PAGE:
Sunday, April 03, 2005

Cultural Value System Translator

Just like we need a language translator when speaking to someone from another culture, we need a values filter to really understand them. Now people may speak the same language, in the work place or other contexts, but they do not have the same value systems, and may not even perceive that the other(s) has a different value system, much less what that might be.

Take lying for example, it is completely acceptable to lie at certain times but not at other times in nearly every culture. When it is acceptable and not acceptable is completely different for Westerners, Asians and Arabs. How can inter-cultural groups build trust, a prerequisite for successful interaction, when they may not be aware that others' values are different?

Even recognizing that there are different fundamental value systems at work in today's increasingly global and integrated interaction space, the hard next step is developing models to work with differing value systems. Language translation is about a different label for the same thing, with some cultural nuances, but value systems are deeply cultural. Is a compromise between the two appropriate, both sides meeting half-way or in practice both sides perceiving they are stretching 75-100% to the other side? Would a compromise even work?

For Americans, the traditional comparison was about differences in European and American attitudes towards working and living; that Americans live to work while Europeans work to live. Expanding the scope to focus globally, it is at a higher level than different attitudes towards activities and about the cultural definition of qualities like love, trust, loyalty, honesty and compassion for others. Of course some of the cultural differences may be rooted in religion. For example, it seems that a compassion for others, even/especially strangers is assumed in Western culture and this may have come from old Judeo-Christian religious traditions. Not that it exists and is exuded by everyone at all times but that compassion for others is a cultural default. It is not clear that this is the case in other cultures. And actually, really examined in the Western sense, compassion may not extend for those that are not "like" oneself, however narrowly some may wish to define that.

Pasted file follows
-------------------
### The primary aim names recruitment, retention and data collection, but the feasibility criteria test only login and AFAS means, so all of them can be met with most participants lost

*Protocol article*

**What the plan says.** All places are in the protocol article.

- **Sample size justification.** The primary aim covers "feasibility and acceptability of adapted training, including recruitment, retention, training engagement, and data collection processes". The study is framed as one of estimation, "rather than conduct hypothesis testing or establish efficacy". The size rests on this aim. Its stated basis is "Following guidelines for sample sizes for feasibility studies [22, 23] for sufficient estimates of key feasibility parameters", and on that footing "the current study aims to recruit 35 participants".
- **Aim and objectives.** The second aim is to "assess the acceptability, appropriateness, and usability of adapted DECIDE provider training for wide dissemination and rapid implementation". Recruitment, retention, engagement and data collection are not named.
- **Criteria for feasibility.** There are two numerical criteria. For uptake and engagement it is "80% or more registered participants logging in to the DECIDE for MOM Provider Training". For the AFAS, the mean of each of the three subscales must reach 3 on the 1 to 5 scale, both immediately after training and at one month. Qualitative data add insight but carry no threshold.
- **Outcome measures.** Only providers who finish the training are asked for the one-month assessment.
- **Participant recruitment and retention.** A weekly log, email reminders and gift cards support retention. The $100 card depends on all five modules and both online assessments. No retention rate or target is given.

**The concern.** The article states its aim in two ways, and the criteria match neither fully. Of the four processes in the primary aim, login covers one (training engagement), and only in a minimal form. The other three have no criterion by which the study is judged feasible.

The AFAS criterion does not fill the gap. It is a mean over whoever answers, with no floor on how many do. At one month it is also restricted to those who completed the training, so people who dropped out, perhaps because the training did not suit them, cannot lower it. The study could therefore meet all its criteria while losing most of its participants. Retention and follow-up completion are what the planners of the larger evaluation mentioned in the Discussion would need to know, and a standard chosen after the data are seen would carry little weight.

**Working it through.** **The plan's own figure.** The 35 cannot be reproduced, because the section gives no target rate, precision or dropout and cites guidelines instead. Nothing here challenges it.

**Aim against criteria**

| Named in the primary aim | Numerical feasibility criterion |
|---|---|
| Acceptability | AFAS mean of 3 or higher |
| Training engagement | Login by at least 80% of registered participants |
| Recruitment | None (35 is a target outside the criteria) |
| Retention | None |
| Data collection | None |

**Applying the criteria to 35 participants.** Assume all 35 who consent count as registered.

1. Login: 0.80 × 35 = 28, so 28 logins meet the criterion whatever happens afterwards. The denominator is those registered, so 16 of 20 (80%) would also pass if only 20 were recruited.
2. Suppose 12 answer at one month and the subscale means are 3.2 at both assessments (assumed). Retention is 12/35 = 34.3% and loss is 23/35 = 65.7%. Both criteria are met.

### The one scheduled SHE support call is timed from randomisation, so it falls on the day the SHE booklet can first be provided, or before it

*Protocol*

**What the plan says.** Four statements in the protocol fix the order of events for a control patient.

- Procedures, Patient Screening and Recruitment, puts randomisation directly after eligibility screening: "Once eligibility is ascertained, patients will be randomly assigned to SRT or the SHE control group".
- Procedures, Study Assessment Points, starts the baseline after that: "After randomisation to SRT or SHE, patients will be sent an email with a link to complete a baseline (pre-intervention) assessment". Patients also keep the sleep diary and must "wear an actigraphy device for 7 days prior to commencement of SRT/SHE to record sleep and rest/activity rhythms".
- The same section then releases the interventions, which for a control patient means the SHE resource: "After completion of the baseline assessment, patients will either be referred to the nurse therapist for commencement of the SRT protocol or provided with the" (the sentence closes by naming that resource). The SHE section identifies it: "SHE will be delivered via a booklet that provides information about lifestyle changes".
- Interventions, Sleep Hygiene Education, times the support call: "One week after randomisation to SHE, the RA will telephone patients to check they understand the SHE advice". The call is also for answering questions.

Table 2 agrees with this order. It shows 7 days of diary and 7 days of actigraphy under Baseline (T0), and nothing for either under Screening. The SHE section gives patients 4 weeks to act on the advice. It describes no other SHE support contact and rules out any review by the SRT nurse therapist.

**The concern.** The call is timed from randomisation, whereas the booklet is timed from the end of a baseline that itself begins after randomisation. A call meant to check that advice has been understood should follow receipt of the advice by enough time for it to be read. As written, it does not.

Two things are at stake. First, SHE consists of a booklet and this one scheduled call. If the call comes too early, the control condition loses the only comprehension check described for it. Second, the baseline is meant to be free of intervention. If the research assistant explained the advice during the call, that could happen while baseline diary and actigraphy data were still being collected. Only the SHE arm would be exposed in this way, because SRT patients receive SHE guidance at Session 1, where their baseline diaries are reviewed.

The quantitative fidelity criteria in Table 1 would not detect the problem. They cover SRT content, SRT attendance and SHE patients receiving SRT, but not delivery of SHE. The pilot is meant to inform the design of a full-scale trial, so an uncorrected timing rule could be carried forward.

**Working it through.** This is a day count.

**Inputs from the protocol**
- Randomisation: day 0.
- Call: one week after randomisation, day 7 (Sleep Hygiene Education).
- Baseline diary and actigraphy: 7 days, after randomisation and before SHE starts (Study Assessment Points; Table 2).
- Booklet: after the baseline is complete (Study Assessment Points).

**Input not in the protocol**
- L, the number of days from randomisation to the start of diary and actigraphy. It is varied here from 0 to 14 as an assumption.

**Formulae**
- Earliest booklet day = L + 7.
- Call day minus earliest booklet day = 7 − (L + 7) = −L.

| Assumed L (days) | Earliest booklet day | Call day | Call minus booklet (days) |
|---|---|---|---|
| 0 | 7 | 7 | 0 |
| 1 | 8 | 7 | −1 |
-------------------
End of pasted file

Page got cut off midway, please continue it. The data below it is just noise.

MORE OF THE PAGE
Cultures may have a hierarchical sort on certain values, so they will generally sort on efficiency first, or workmanship, or honesty. In the garment industry for example, the Italian manufactures sort on quality and workmanship, while Asian manufactures sort on efficiency. Different products hit the world market, a cheaper lower quality version that is available quickly and a higher quality more expensive one that takes longer to arrive.

The next idea would be to explore how to bridge these gaps. We have recognized things are different in different cultures or products and ways of interacting with different cultures. Right now we're at the stage of increasing the granularity of our perceptions and defining and discussing the differences and challenges. We need to move into the solution space.